How to Replace Bathroom Caulking

From on August 04, 2008 in Bathroom Remodel

bath-caulking.jpgBathrooms are a breeding ground for mildew—especially in the tub or shower area. And issues with old, unattractive, caulked joints are an inevitable problem for any homeowner. If you’re reading this then you probably know what I’m talking about. At certain point it seems that all the mildew removing techniques you can find just don’t seem to work anymore. Soon after this unfortunate realization, you realize that you will have to replace the caulking.

Mildew needs plenty of moisture to survive. Alas, it is the caulked areas of the tub where water, including body oils, soapy films, and shampoo, often pools up, providing the easiest avenue for mildew to grow. Nowadays you can buy mildew-resistant and even mildew-proof caulking to prevent the further spread of our bathrooms’ unsightly foe. These caulks contain significant amounts of mildew killers, or chemicals that slowly seep out of the caulk and poison mildew spores. Nonetheless, before I get too far ahead of myself, the hardest step in replacing bathroom caulking is the first step: removing the old caulk.

Removing the Old Caulking.

There is really no easy way to do this. You will have to get down and dirty on this one. You can use a razor knife, utility knife, or some other scraper to do the bulk of the work. Take pains not to scratch or otherwise damage the material around and beneath the caulk. Sometimes using water can help (especially if it is a water-based, non-acrylic caulk) but I like to score both sides of the caulked joint to see if I can pull the caulking off in long strips. This is more likely to work with silicone caulk and highly unlikely to work everywhere, so be prepared to take your time.

Softening agents, such as the water mentioned above, can help to remove the difficult areas. Acrylic caulks rubbing alcohol should suffice. In either case, the caulking must be soaked for a long period of time (perhaps even a few days) in order to be truly effective. There is no way to soften silicone caulk. I don’t personally know of any effective technique other than bruised knuckles and a some quarters in the “swear jar.”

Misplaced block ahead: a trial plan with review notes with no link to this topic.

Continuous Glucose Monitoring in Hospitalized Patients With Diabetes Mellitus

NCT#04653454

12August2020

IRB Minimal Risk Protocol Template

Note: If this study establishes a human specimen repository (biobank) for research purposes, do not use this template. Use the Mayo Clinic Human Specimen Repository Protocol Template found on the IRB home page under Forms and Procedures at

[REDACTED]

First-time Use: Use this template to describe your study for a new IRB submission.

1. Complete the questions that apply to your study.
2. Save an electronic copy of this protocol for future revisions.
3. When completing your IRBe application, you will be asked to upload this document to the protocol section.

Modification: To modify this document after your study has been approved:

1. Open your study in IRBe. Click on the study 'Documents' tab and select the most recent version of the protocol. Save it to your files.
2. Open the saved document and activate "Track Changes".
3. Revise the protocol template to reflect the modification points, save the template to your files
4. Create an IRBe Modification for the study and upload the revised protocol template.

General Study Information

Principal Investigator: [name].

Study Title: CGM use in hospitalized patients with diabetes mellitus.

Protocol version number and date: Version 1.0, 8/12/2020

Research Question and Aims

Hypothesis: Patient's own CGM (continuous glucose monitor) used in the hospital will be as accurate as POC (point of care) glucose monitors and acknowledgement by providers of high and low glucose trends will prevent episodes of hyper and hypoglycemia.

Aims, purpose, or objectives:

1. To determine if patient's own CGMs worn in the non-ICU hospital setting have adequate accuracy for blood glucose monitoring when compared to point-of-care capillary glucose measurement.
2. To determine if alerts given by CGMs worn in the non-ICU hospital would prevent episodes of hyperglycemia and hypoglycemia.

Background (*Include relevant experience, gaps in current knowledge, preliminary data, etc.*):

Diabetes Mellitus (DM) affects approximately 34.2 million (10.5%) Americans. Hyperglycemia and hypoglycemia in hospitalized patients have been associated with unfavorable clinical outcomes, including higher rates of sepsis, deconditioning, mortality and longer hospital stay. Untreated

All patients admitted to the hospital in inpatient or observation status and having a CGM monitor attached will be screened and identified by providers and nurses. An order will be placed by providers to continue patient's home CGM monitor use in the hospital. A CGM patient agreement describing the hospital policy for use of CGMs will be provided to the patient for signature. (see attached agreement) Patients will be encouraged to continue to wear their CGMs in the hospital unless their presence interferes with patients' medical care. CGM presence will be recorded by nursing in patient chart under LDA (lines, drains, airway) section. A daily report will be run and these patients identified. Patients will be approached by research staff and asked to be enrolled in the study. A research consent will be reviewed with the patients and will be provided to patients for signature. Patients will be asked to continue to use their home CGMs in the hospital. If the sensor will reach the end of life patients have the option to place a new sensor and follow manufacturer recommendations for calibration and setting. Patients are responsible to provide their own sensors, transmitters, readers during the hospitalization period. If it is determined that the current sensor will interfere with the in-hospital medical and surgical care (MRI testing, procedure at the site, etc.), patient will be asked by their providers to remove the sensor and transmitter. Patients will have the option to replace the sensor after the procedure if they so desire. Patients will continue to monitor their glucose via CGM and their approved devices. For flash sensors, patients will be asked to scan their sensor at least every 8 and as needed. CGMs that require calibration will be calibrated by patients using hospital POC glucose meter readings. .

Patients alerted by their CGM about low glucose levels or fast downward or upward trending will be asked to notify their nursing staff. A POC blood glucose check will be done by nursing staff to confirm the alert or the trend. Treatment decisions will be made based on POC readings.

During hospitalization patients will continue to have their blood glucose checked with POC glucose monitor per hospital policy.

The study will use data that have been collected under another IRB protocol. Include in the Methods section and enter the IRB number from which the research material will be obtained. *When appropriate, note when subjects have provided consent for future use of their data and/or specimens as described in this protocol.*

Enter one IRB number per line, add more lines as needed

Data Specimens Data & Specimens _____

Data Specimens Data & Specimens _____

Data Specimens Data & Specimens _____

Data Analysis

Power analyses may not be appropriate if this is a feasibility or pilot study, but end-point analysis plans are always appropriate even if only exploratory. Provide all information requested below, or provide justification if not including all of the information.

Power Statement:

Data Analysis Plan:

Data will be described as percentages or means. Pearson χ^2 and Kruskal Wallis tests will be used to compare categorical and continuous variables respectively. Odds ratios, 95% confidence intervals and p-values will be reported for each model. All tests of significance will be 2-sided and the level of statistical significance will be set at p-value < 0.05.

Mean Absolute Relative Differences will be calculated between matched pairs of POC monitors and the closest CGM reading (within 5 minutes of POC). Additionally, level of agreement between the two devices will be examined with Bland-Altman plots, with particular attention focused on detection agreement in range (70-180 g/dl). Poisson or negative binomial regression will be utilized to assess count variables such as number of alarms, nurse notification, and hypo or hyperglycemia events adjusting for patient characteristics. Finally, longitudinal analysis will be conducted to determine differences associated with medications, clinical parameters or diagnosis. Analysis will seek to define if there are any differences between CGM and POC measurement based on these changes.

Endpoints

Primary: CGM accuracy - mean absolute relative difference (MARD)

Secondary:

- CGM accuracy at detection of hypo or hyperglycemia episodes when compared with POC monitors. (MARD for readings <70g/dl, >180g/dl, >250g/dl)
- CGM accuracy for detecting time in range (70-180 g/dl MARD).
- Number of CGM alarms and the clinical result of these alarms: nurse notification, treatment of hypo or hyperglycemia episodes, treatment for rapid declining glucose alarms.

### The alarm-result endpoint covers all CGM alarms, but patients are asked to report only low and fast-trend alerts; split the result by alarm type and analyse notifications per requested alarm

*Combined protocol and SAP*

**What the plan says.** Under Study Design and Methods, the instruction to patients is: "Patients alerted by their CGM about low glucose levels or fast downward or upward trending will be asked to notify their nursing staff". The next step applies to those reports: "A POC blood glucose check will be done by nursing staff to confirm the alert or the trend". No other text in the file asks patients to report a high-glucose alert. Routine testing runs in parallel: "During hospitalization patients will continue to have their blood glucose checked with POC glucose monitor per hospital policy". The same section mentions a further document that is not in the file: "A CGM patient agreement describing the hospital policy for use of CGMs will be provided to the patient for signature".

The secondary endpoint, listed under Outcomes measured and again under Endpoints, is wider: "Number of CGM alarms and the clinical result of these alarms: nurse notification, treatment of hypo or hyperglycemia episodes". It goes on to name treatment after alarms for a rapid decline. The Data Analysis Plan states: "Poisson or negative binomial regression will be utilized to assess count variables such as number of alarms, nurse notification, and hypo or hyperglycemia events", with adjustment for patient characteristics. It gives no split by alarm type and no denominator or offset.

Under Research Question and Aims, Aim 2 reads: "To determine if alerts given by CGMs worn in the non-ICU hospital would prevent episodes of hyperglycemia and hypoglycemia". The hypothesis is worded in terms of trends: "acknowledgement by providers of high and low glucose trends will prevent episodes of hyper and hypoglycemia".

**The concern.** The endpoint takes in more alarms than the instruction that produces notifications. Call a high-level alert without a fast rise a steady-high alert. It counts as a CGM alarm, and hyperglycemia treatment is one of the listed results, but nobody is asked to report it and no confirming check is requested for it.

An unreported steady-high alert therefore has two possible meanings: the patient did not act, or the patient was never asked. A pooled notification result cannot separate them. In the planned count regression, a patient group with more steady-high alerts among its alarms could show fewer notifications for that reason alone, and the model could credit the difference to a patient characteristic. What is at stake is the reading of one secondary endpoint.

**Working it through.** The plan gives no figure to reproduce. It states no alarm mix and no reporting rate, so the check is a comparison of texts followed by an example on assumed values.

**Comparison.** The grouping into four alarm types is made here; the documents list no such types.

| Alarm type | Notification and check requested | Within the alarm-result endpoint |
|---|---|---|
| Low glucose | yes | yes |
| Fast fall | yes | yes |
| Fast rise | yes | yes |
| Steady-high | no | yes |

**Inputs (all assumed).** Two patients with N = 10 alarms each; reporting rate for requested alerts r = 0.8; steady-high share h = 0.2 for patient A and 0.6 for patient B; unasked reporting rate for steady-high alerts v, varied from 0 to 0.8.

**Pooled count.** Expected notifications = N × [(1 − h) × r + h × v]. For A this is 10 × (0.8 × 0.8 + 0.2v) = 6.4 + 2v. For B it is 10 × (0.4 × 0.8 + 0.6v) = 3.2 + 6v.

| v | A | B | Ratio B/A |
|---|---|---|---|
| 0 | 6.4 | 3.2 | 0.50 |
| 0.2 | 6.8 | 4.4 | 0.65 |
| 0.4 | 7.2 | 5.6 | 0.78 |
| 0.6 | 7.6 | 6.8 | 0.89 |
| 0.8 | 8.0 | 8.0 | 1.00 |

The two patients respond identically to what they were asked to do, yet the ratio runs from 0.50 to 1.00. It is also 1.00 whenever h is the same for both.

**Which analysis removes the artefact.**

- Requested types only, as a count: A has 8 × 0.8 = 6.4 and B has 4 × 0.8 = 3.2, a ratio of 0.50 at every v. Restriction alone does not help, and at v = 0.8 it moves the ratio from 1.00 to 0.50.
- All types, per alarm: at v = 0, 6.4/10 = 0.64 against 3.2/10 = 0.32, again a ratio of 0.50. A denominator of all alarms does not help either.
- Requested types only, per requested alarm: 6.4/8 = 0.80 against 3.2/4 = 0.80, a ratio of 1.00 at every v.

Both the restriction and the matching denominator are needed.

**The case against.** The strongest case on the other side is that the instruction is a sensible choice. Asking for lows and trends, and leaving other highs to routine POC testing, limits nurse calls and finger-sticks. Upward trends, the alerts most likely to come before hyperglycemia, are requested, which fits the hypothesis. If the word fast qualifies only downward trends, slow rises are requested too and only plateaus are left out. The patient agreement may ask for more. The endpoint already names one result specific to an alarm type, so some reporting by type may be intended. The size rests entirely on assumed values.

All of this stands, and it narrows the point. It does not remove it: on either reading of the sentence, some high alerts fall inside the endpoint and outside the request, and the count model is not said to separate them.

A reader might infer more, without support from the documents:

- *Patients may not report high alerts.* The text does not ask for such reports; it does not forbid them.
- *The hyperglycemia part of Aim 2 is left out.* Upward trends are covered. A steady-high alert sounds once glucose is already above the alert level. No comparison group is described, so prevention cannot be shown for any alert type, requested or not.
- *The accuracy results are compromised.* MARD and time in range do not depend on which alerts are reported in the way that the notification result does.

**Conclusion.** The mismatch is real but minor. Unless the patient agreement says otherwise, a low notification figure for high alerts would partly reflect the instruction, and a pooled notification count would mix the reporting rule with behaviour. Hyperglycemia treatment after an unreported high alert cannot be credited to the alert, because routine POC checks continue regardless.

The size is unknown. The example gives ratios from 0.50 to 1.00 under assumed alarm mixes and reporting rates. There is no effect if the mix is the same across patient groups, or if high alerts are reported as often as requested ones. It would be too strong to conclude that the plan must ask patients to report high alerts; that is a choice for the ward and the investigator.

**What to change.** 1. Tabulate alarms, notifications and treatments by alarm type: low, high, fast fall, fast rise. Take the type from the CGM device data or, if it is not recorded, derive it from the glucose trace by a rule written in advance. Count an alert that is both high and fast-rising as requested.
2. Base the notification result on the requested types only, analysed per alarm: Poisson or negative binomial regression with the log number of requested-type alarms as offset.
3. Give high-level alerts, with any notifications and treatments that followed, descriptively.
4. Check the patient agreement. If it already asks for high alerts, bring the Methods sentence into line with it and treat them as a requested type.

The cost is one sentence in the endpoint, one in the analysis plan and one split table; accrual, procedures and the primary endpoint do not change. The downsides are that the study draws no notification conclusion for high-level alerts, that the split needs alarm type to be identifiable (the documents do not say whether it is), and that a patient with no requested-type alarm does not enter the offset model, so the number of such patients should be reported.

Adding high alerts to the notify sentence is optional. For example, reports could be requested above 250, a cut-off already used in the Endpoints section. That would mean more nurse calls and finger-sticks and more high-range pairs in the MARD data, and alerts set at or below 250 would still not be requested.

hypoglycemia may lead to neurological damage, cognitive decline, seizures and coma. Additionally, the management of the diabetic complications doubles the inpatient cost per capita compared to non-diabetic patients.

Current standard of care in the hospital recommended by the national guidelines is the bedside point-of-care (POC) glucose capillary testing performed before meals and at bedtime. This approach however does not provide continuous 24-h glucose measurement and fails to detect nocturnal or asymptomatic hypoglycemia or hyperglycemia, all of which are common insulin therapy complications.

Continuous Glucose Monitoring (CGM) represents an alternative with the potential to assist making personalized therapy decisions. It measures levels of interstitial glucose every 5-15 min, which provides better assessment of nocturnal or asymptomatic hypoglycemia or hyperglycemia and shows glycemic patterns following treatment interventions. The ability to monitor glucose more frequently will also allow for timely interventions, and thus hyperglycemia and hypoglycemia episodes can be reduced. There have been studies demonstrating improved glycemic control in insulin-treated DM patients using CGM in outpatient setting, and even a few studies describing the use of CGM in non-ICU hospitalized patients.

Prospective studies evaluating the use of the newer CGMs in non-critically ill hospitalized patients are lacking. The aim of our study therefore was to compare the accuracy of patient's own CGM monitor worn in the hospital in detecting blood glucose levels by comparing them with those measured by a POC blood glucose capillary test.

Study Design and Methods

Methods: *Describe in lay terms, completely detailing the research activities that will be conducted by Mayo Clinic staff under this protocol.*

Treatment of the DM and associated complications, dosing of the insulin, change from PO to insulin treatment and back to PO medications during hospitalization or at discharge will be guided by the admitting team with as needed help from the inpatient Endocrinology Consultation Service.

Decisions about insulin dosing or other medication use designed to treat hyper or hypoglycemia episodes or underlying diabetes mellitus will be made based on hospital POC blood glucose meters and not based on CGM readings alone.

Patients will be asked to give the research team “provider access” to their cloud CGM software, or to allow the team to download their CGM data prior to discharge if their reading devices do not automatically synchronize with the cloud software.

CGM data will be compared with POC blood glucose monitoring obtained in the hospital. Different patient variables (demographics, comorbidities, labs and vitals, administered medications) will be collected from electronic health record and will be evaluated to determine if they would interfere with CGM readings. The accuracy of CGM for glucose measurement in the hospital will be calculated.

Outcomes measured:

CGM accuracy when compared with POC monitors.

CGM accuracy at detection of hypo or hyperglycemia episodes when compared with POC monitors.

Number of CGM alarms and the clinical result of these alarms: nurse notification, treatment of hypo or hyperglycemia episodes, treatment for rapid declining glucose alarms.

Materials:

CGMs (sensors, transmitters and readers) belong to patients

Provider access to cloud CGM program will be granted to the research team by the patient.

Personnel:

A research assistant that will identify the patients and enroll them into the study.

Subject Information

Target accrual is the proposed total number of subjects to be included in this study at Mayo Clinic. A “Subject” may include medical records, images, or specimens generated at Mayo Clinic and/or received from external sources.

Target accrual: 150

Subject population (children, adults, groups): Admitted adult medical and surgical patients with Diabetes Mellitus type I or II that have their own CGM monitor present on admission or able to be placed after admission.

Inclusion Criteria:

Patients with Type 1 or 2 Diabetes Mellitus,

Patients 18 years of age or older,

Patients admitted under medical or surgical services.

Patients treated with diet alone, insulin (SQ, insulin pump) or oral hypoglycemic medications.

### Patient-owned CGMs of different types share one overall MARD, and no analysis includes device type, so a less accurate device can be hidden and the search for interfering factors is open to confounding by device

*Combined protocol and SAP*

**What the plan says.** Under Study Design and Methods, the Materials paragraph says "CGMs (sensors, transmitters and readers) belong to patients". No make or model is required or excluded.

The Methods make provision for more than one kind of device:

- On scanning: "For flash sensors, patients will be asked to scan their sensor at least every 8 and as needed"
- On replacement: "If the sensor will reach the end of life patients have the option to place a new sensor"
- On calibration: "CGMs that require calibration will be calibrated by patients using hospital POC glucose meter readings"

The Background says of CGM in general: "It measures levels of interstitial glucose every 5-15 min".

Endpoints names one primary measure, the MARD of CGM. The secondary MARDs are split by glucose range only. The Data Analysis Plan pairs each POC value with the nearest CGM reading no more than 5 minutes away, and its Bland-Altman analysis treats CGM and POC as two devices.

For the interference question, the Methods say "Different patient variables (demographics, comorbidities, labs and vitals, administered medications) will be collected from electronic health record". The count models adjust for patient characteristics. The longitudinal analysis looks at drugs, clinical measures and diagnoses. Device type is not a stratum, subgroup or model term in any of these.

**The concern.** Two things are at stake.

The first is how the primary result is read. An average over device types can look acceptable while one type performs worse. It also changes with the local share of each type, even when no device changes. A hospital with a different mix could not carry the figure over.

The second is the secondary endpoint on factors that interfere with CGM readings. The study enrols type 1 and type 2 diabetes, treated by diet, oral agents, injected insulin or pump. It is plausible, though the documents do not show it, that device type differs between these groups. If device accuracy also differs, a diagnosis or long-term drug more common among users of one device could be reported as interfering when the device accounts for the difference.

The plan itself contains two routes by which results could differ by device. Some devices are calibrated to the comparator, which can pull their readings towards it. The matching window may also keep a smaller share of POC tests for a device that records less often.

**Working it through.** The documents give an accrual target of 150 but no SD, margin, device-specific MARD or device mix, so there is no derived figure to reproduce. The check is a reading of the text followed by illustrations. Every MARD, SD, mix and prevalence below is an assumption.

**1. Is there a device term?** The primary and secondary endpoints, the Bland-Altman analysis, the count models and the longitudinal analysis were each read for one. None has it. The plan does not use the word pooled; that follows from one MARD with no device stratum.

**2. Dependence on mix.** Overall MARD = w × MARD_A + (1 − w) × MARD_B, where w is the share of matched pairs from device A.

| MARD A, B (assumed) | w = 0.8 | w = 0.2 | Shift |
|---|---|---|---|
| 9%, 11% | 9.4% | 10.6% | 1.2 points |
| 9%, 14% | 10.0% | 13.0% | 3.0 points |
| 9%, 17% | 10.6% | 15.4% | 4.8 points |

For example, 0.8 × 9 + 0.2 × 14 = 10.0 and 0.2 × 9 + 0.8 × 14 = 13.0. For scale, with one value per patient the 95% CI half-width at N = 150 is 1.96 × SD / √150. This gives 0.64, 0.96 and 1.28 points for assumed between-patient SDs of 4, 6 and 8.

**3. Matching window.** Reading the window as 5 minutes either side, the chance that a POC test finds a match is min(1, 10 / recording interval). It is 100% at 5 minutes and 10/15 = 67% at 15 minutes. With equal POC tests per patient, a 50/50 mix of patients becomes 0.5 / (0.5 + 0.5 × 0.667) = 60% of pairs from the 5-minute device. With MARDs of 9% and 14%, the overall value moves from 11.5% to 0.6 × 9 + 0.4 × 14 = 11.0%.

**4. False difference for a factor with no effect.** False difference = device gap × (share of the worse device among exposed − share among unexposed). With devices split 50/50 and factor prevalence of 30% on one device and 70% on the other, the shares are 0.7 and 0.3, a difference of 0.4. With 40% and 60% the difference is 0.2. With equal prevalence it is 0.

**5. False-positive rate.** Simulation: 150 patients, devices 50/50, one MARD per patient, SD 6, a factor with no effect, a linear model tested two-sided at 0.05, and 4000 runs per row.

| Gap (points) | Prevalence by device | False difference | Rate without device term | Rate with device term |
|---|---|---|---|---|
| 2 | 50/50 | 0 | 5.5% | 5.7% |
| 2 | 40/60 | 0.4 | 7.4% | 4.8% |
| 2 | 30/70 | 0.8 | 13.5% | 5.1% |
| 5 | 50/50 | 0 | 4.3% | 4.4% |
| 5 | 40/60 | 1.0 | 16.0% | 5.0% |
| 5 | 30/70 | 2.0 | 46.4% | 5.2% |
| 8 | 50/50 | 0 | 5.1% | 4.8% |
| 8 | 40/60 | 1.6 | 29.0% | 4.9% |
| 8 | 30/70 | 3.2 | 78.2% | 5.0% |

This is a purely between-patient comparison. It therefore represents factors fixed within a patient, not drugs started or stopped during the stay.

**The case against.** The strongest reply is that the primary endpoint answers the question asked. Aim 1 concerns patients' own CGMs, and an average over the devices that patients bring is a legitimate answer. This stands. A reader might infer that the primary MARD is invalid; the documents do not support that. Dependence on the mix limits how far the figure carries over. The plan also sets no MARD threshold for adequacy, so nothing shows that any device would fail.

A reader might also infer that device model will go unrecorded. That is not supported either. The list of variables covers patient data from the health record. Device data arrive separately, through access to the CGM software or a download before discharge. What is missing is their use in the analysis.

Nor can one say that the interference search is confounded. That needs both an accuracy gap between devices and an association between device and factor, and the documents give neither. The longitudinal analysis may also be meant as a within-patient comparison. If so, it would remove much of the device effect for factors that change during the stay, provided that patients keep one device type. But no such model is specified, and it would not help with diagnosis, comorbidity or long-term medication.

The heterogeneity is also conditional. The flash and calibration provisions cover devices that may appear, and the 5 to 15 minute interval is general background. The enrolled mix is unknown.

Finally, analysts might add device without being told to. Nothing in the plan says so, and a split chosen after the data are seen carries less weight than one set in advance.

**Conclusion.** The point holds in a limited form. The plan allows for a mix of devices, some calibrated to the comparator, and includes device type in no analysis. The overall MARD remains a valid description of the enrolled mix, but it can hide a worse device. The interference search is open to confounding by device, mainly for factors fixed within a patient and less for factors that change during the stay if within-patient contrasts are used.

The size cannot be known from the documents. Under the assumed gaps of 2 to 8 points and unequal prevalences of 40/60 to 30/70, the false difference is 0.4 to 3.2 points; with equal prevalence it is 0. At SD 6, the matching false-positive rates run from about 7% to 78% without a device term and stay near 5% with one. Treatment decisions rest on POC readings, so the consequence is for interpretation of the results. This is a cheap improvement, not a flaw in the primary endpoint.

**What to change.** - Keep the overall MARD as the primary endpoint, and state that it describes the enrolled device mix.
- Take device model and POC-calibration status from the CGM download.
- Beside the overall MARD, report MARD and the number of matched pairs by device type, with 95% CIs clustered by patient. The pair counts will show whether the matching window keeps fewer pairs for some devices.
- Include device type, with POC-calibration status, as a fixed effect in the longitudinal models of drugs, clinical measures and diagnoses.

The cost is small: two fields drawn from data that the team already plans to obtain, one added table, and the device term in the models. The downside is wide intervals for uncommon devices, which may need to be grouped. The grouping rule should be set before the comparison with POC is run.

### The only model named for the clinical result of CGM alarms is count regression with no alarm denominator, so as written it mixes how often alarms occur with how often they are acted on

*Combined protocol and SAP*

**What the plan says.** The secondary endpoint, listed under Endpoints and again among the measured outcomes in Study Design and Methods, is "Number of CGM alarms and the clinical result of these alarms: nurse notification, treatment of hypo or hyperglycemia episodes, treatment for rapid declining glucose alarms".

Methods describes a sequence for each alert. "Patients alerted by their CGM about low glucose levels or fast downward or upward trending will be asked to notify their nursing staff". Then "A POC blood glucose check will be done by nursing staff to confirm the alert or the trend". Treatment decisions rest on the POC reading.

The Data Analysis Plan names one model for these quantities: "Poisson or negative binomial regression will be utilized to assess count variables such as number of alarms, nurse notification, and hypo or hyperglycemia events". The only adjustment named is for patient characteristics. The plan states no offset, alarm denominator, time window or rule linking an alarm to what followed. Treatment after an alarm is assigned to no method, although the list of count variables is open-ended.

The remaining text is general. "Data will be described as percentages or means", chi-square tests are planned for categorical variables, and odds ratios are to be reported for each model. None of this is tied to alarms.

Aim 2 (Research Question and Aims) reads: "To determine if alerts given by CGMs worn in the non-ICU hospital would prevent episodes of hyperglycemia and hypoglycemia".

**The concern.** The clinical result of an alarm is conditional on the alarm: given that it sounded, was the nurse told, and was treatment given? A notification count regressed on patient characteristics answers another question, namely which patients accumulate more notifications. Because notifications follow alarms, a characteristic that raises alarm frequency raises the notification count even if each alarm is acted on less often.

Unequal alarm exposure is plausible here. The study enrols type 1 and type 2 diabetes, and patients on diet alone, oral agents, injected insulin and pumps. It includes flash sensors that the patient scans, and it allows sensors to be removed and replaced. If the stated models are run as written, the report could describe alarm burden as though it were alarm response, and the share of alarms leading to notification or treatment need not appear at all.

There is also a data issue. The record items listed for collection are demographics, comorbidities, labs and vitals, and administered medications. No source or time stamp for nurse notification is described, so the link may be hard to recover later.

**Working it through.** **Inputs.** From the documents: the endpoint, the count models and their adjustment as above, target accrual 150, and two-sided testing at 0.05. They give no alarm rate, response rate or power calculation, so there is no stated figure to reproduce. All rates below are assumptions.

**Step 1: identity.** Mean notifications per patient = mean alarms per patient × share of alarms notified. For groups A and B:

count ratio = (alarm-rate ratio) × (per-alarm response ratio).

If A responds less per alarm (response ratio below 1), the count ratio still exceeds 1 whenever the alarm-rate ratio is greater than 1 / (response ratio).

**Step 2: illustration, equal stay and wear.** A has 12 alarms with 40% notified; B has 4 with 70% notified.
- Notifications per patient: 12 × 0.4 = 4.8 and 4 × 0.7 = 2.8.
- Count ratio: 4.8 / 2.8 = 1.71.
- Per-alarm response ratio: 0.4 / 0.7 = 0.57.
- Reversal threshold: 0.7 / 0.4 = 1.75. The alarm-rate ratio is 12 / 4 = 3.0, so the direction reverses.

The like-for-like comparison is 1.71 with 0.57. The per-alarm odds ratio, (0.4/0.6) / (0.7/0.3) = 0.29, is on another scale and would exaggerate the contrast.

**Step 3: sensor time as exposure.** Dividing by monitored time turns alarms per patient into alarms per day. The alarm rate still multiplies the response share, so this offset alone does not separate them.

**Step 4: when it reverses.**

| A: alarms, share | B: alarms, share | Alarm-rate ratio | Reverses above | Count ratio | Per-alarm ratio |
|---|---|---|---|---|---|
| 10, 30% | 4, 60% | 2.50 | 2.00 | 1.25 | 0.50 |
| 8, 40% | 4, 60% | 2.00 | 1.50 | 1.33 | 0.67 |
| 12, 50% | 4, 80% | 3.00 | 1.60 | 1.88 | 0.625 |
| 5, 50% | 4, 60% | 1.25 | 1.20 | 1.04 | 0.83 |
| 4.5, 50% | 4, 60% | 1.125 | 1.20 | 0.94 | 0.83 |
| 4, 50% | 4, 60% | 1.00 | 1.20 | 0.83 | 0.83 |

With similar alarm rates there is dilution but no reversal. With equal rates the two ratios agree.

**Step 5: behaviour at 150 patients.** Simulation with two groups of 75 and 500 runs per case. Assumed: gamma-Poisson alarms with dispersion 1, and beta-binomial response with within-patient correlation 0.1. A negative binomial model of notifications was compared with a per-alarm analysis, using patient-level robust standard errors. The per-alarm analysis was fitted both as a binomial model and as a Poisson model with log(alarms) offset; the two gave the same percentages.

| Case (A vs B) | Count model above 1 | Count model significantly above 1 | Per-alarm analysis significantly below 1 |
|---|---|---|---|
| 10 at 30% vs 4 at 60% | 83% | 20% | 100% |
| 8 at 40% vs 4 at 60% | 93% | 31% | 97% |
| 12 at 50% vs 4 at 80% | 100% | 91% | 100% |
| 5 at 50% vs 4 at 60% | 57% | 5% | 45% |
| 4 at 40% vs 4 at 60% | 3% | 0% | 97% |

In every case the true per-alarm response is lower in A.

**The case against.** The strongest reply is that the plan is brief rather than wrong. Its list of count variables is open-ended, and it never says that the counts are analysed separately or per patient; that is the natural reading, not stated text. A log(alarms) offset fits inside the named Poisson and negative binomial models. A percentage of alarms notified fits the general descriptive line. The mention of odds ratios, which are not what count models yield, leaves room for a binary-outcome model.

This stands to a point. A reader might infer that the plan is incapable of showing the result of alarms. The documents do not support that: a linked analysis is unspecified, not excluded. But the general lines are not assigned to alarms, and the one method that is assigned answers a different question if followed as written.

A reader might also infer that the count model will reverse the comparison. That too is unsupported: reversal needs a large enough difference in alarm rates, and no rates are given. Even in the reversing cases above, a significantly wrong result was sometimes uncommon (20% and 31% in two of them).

Clean the Area.

Once the caulk is removed, you will need to do a thorough cleaning job. If mildew is widespread, then you will need to spray with a mildew-killer of some kind. To simply clean up the area you can rub it down with alcohol. The alcohol will take out any remaining soap scum and other residues, but not mildew. It may also be a good idea to vacuum along the joints to get any little pieces of caulk that may be hiding out.

Let it Dry.

Now let the area dry. Drying times are a matter of debate. I would let it dry for at 24 hours before reapplying caulk. Furthermore, if your problem is leaky caulk, as opposed to mildew, then I would increase that drying time significantly (perhaps 2-3 days!).

Caulk it!

Once the area is adequately dry, you can reapply caulk. Make sure you use a bathroom tub and tile caulking. There are a variety of caulks available. PVA, silicone, acrylic latex, and siliconized acrylic latex. The argument on which is better is endless, so do some research and decide what is best for your application. When you’ve installed your caulk of choice, let it dry overnight (at the least!).